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Seattle schools Superintendent Denise Juneau will not seek contract renewal

Parker Miles Blohm
Superintendent Denise Juneau told reporters at a press conference in March that the district was closing for two weeks due to the coronavirus pandemic.

UPDATE, 5:26 pm: Adds comment from Juneau and a member of the NAACP Youth Council.

Seattle Public Schools Superintendent Denise Juneau will not seek a contract renewal. Juneau, who has been in the position for two and a half years and is the district’s first Native American superintendent, said she will serve through June 2021.

In recent months, Juneau lost support from some key constituencies, including local NAACP leaders who said she had not done enough to address systemic racism in the district, didn’t listen to their input and removed some African American men from key leadership positions.

This weekend, the Seattle Special Education PTSA took a vote of no confidence in the school district. Janis White, the group’s president, said that move came after reporting by KUOW revealed instances in which a Black child with disabilities was locked outdoors repeatedly.

“It was not a happy vote to take, and we did it very seriously and in the hope of generating broad-based community support to say this has to stop,” she said in a community meeting with Eden Mack, one of the Seattle school board directors.

In a statement, Juneau said this is a time when unity and healing are needed and that for progress to continue in Seattle, full support of the school board is necessary. Board President Chandra Hampson told the Seattle Times earlier this week that Juneau likely lacked the votes for a contract renewal.

In a virtual town hall Tuesday, Juneau told families one reason she took the position was because of the district’s commitment to racial justice. She grew up on the Blackfeet Indian reservation and is a member of the Mandan Hidatsa Tribes.

“As Seattle Public Schools’ first Native superintendent, advancing racial equity and social justice has been deeply personal to me, and I’m really proud of the ways that we have moved the needle for students,” she said. “Now I’m ready to take my next steps, and I know that I’m leaving the organization in the capable hands of high-performing, really quality staff."

She said one-third of teachers hired this year are people of color, and the graduation rate for students of color rose 5.5 percentage points over the past two years.

But the shift to remote learning due to the pandemic has added to tensions in the district, with many families calling for Seattle Public Schools to move more quickly to bring students back for face-to-face instruction, especially children with disabilities.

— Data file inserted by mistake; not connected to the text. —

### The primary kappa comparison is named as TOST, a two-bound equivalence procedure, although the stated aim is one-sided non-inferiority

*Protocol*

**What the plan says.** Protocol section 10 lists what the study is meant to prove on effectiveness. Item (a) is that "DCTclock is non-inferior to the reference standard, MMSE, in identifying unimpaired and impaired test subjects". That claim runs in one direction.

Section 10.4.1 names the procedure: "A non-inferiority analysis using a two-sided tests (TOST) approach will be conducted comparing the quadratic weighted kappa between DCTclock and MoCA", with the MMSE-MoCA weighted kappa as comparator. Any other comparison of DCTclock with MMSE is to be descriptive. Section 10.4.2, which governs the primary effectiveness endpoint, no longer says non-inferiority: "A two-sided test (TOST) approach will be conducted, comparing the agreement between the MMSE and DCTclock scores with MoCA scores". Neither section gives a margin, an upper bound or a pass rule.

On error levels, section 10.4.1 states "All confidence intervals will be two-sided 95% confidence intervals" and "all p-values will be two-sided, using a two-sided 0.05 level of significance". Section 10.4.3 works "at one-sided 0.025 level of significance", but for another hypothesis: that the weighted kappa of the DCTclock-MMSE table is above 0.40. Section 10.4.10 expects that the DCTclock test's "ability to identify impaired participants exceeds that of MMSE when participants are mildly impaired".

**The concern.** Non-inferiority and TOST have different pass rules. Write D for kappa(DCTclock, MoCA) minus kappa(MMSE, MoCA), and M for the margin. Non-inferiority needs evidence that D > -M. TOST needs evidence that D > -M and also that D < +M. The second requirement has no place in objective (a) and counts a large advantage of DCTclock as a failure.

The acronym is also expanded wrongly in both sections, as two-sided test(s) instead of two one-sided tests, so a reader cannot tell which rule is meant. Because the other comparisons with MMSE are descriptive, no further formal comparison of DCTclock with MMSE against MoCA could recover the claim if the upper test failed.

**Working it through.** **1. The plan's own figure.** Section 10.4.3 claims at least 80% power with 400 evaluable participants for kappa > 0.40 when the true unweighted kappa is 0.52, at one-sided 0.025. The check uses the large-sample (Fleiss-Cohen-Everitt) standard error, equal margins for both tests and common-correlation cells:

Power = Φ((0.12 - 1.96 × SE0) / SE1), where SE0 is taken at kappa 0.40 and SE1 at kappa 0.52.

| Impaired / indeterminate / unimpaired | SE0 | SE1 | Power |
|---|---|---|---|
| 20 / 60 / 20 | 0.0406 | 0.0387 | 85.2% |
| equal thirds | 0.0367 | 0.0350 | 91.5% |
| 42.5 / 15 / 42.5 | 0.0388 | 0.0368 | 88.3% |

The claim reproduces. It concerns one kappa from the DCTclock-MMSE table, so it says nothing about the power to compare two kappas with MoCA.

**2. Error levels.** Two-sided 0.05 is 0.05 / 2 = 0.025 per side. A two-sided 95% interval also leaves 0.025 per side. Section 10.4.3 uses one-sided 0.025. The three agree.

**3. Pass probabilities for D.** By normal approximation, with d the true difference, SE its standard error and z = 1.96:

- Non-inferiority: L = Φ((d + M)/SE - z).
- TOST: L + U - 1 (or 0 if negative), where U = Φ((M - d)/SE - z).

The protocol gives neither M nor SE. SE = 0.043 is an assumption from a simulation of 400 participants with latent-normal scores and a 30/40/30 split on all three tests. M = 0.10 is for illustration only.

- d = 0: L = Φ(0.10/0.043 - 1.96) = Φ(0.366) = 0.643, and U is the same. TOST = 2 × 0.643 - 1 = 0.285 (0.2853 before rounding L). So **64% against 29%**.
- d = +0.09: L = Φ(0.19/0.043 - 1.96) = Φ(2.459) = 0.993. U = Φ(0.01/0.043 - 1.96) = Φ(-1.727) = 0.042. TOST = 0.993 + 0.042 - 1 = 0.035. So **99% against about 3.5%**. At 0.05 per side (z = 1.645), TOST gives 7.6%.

Juneau said the stress of the pandemic has taken a toll on everyone, and she said it's been personal for her. 

"The reality is, people are suffering and in deep personal pain — a pain I share and know, having lost my own father to the virus a few weeks ago," she said.

But community groups expressed frustration and said she had not made enough progress addressing longstanding racial inequities.

In an October press conference, NAACP officials discounted Juneau's efforts and called for the school board to terminate her contract. And students and young people who are part of the NAACP Youth Council said they were disappointed in her leadership and wanted a change at the top. They said they want a superintendent who follows through on making schools welcoming and inclusive for Black and brown youth.

Rena Mateja Walker Burr, a 17-year-old junior at Cleveland High School, is first vice president of the Youth Council. 

"So often Black and brown children in SPS are looked at with a sense of criminalization rather than them just being children that are ready to learn," she said.

The discipline rate for Black students is more than five times the rate for white students in Seattle Public Schools. 

Walker Burr said students were also frustrated that Juneau was slow to implement ethnic studies at all grade levels. She said she hopes that the search for the next superintendent includes much more student input from the beginning.

In July 2017, Ashley Gross became KNKX's youth and education reporter after years of covering the business and labor beat. She joined the station in May 2012 and previously worked five years at WBEZ in Chicago, where she reported on business and the economy. Her work telling the human side of the mortgage crisis garnered awards from the Illinois Associated Press and the Chicago Headline Club. She's also reported for the Alaska Public Radio Network in Anchorage and for Bloomberg News in San Francisco.